To return closer to a capitalist system, in which we claim to be operating, the Fed must at the very least choose a clear policy, which it then follows consistently. The 1978 Humphrey-Hawkins mandate, to pursue full employment while controlling inflation, fails on two grounds. First, its two mandates are often contradictory, therefore providing contradictory guidance to the Fed on what it should be doing. Second, experience has shown that it is no effective constraint on Fed policy, since in the 40 years of its existence it has allowed both Paul Volcker’s admirable stringency and the appalling sloppiness of Ben Bernanke and Janet Yellen. With only such a weak guide to Fed policy, the market lacks knowledge of likely Fed policies and is frequently hugely distorted by Fed whims. A market that can be misled and distorted by an unaccountable agency of government is not a free market, it is Gosplan.

The management of Gosplan nevertheless varies in capability from period to period. Sometimes, as in the agency’s early years of the New Economic Policy or the early reform years of Alexei Kosygin, it allows the economy to move forward without excessive distortions, other than an excessive penchant for heavy industry. At other times, as in the last years of Leonid Brezhnev, it relies on completely falsified statistics and is a mass of corruption, consequently condemning the economy to rapid decline. Since 2008, the Fed has entered a late Brezhnev phase.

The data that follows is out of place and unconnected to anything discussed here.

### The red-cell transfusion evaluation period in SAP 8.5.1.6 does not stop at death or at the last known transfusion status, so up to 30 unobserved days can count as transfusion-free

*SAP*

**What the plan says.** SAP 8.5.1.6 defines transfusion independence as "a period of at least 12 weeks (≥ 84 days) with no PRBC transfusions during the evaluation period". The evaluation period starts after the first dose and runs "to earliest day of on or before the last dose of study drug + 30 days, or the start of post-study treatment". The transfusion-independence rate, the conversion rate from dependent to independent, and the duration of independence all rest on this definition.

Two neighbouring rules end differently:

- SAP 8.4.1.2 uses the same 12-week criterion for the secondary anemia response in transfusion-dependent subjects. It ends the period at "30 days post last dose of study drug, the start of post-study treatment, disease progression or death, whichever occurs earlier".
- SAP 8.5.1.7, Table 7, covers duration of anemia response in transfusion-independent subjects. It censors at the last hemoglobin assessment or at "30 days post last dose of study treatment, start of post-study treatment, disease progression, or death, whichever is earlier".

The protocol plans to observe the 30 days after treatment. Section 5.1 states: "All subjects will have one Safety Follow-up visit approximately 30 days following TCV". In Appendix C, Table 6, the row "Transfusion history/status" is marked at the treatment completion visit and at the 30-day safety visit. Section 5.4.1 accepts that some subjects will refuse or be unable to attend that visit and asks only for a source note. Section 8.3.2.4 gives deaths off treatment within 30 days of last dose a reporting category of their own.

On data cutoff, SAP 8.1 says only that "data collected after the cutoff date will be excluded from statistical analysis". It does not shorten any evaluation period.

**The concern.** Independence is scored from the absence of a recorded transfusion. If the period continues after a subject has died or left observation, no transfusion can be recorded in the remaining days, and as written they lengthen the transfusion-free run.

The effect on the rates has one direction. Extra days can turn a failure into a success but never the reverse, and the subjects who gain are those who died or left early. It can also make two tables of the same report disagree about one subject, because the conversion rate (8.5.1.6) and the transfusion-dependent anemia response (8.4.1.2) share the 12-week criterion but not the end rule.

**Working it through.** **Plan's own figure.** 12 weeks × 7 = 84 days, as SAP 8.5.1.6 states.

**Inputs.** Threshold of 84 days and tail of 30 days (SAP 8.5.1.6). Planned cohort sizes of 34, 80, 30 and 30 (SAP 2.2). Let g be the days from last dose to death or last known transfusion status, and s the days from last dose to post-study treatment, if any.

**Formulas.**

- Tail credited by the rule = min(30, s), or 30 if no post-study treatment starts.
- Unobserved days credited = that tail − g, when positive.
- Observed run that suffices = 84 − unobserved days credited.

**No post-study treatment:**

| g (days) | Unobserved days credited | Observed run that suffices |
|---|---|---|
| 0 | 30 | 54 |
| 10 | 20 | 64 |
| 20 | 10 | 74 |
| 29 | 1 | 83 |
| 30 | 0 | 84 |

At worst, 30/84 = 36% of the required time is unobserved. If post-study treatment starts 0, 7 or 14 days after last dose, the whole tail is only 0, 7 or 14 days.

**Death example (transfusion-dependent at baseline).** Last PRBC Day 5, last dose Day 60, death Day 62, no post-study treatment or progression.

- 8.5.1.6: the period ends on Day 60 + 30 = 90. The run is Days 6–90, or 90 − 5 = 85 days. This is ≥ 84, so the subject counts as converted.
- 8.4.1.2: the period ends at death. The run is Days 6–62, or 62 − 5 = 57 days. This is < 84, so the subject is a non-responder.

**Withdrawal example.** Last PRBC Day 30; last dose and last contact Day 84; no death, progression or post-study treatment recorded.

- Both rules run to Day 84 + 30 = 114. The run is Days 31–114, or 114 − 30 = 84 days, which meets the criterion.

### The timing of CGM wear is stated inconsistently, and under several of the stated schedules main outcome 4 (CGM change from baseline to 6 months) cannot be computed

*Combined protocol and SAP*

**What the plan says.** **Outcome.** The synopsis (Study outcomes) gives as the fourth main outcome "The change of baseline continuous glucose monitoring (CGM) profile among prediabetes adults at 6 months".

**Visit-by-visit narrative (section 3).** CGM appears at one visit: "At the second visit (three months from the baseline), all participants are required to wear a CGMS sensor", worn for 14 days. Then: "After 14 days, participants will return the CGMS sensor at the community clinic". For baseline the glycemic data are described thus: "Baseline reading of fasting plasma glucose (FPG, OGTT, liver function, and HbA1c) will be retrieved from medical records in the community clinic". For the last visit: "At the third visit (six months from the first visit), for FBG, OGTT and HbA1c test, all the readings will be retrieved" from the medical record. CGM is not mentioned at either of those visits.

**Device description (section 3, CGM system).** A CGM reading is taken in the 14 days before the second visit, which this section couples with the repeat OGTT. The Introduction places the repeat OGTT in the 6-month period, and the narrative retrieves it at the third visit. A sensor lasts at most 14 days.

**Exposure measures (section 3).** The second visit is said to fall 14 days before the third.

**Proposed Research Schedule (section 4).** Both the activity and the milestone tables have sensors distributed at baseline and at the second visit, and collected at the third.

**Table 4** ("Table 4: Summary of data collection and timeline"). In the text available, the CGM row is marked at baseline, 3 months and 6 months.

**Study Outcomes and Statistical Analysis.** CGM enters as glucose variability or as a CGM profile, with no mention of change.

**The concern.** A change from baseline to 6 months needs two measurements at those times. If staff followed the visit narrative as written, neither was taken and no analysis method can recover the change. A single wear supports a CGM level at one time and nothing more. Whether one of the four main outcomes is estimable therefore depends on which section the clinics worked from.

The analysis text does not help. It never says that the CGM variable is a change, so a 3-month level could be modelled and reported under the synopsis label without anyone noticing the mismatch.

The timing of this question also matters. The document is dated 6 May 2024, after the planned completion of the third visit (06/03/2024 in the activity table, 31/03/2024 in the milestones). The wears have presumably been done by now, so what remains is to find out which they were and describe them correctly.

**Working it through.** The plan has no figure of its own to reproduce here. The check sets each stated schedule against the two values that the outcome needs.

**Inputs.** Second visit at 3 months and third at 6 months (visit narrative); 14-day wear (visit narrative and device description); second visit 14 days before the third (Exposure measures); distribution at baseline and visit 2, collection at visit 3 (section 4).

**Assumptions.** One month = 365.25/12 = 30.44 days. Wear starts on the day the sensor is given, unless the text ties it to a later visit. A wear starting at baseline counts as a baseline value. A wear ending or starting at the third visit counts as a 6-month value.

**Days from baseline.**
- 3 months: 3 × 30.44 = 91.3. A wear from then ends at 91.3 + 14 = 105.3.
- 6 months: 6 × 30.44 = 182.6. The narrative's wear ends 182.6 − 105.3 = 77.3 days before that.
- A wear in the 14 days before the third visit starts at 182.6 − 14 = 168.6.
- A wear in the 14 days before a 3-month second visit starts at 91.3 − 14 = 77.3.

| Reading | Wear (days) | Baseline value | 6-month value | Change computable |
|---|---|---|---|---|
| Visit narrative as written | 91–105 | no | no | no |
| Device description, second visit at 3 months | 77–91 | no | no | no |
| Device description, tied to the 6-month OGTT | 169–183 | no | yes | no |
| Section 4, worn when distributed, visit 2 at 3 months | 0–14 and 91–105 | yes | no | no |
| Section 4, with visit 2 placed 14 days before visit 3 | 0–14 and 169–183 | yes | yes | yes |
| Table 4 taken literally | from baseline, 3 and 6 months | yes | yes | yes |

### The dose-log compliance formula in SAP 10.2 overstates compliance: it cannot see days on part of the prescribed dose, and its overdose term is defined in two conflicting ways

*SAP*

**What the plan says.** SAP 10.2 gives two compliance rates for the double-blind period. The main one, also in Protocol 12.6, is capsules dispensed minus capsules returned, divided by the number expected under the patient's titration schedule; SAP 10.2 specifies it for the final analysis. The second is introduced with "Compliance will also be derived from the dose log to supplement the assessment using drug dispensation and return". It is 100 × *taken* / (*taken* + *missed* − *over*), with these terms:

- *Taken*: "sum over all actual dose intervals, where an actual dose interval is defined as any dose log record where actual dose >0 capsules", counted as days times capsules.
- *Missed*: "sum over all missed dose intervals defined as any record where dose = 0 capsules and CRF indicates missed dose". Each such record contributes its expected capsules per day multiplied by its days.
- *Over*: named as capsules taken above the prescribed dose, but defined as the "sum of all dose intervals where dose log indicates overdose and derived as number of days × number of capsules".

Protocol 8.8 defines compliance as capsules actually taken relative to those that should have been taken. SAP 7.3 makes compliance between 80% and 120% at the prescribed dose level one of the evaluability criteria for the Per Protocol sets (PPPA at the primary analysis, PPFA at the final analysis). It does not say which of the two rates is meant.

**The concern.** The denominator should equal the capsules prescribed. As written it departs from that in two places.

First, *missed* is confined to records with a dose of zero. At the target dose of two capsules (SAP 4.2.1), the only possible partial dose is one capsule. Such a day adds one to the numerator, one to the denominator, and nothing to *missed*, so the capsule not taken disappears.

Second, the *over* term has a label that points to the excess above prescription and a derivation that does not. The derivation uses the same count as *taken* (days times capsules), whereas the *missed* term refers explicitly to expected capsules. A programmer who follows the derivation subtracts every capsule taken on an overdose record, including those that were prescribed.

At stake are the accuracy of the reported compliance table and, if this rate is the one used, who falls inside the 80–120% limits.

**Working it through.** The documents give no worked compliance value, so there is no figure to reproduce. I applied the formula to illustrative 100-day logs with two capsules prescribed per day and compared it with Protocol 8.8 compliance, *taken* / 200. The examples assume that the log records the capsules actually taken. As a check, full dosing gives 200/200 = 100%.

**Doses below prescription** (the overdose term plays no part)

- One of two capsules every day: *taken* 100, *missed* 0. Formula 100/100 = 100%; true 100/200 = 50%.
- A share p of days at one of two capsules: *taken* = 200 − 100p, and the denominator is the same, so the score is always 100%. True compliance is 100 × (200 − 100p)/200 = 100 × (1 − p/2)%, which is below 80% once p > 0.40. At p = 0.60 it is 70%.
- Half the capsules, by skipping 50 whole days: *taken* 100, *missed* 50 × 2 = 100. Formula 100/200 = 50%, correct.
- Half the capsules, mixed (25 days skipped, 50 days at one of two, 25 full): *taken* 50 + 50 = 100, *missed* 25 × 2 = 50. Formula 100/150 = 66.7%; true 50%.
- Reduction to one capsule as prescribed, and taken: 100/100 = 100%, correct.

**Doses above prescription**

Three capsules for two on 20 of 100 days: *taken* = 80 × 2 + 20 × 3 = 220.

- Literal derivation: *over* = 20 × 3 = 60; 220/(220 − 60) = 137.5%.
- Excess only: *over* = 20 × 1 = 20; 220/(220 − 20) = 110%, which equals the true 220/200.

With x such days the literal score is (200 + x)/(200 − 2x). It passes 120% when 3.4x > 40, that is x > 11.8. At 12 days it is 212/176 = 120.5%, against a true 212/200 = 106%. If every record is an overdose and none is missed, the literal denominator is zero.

To rein in the Fed, it is necessary to impose a firm rule, mandated by Congress, that the Fed cannot violate without severe consequences. There are three such rules that plausibly might make sense: a nominal GDP target, a money supply increase target (probably based on M2) or an inflation target.

A nominal GDP target, first, suffers the same cognitive bias as the current unemployment target. Nobody is going to blame the Fed if growth is too fast, so the Fed has every incentive to pump up the money supply until nominal GDP is rising at a rapid clip, regardless of what happens to inflation (which is not being targeted.) The result would be even more extreme and damaging policies than we have seen over the last eight years, as the Fed attempts to push nominal GDP up to a satisfactory rate – you can see the problem in today’s Japan. The Keynesians at the Fed have not the slightest idea what causes productivity growth to stagnate, so a prolonged period of productivity growth stagnation, as we have seen, will cause them to overstimulate. Since this will push interest rates further away from their natural rate, and cause the Fed to invest even more in unproductive government and housing paper, there is every chance of a vicious cycle developing.

A money supply target, probably based on M2, makes more sense. The Fed started to go seriously off track when Alan Greenspan abandoned monetary targeting in 1993, and the total unconcern for rapid monetary growth has been a problem ever since. M2 money supply has consistently grown at around 6% per annum since 2009, even as nominal GDP growth has been barely half that. Even with three interest rate rises in the last six months M2 continues to grow at close to 6% – not surprising as real interest rates remain substantially negative. It is wholly implausible that with payments technology improving each year, monetary velocity has declined through natural causes over the last decade, yet decline it has, by more than 2% annually. Hence the velocity decline is artificial, and evidence of the hopeless distortion that has been introduced into the economy by Fed policies.